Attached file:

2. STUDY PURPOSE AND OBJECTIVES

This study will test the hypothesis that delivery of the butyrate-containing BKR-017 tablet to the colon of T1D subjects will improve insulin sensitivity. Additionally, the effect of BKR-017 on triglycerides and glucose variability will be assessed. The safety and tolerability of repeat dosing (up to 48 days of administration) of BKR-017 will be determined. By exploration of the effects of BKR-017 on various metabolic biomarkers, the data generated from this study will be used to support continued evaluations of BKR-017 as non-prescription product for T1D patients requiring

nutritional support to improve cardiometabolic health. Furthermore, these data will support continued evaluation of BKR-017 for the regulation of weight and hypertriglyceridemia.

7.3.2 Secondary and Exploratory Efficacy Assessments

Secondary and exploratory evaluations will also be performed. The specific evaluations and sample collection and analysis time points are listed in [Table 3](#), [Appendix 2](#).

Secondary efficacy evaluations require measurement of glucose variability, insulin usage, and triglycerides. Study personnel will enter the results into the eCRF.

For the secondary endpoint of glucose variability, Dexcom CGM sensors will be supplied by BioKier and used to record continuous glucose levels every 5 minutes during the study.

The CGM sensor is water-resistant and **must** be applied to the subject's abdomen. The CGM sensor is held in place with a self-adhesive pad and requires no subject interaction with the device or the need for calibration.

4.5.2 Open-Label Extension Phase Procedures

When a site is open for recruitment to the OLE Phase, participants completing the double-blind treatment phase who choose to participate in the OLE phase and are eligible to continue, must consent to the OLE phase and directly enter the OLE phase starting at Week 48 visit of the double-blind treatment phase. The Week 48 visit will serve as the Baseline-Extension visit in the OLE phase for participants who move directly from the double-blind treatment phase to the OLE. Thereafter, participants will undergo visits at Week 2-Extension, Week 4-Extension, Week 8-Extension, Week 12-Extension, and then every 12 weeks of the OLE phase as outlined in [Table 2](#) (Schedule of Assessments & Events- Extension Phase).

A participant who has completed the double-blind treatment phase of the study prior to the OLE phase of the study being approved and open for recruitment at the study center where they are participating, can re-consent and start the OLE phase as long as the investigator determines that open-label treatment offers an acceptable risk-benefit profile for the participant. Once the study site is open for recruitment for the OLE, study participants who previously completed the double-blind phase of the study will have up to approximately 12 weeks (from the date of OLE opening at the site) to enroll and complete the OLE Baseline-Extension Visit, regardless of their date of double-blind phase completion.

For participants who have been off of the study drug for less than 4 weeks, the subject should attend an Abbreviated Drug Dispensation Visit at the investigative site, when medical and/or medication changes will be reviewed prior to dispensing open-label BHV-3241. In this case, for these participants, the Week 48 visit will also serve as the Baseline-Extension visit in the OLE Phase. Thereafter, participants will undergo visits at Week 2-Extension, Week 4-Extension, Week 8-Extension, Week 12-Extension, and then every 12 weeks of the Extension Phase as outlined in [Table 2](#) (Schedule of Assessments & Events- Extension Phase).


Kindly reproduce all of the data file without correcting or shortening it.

2. STUDY PURPOSE AND OBJECTIVES

This study will test the hypothesis that delivery of the butyrate-containing BKR-017 tablet to the colon of T1D subjects will improve insulin sensitivity. Additionally, the effect of BKR-017 on triglycerides and glucose variability will be assessed. The safety and tolerability of repeat dosing (up to 48 days of administration) of BKR-017 will be determined. By exploration of the effects of BKR-017 on various metabolic biomarkers, the data generated from this study will be used to support continued evaluations of BKR-017 as non-prescription product for T1D patients requiring

nutritional support to improve cardiometabolic health. Furthermore, these data will support continued evaluation of BKR-017 for the regulation of weight and hypertriglyceridemia.

7.3.2 Secondary and Exploratory Efficacy Assessments

Secondary and exploratory evaluations will also be performed. The specific evaluations and sample collection and analysis time points are listed in [Table 3](#), [Appendix 2](#).

Secondary efficacy evaluations require measurement of glucose variability, insulin usage, and triglycerides. Study personnel will enter the results into the eCRF.

For the secondary endpoint of glucose variability, Dexcom CGM sensors will be supplied by BioKier and used to record continuous glucose levels every 5 minutes during the study.

The CGM sensor is water-resistant and **must** be applied to the subject's abdomen. The CGM sensor is held in place with a self-adhesive pad and requires no subject interaction with the device or the need for calibration.

4.5.2 Open-Label Extension Phase Procedures

When a site is open for recruitment to the OLE Phase, participants completing the double-blind treatment phase who choose to participate in the OLE phase and are eligible to continue, must consent to the OLE phase and directly enter the OLE phase starting at Week 48 visit of the double-blind treatment phase. The Week 48 visit will serve as the Baseline-Extension visit in the OLE phase for participants who move directly from the double-blind treatment phase to the OLE. Thereafter, participants will undergo visits at Week 2-Extension, Week 4-Extension, Week 8-Extension, Week 12-Extension, and then every 12 weeks of the OLE phase as outlined in [Table 2](#) (Schedule of Assessments & Events- Extension Phase).

A participant who has completed the double-blind treatment phase of the study prior to the OLE phase of the study being approved and open for recruitment at the study center where they are participating, can re-consent and start the OLE phase as long as the investigator determines that open-label treatment offers an acceptable risk-benefit profile for the participant. Once the study site is open for recruitment for the OLE, study participants who previously completed the double-blind phase of the study will have up to approximately 12 weeks (from the date of OLE opening at the site) to enroll and complete the OLE Baseline-Extension Visit, regardless of their date of double-blind phase completion.

For participants who have been off of the study drug for less than 4 weeks, the subject should attend an Abbreviated Drug Dispensation Visit at the investigative site, when medical and/or medication changes will be reviewed prior to dispensing open-label BHV-3241. In this case, for these participants, the Week 48 visit will also serve as the Baseline-Extension visit in the OLE Phase. Thereafter, participants will undergo visits at Week 2-Extension, Week 4-Extension, Week 8-Extension, Week 12-Extension, and then every 12 weeks of the Extension Phase as outlined in [Table 2](#) (Schedule of Assessments & Events- Extension Phase).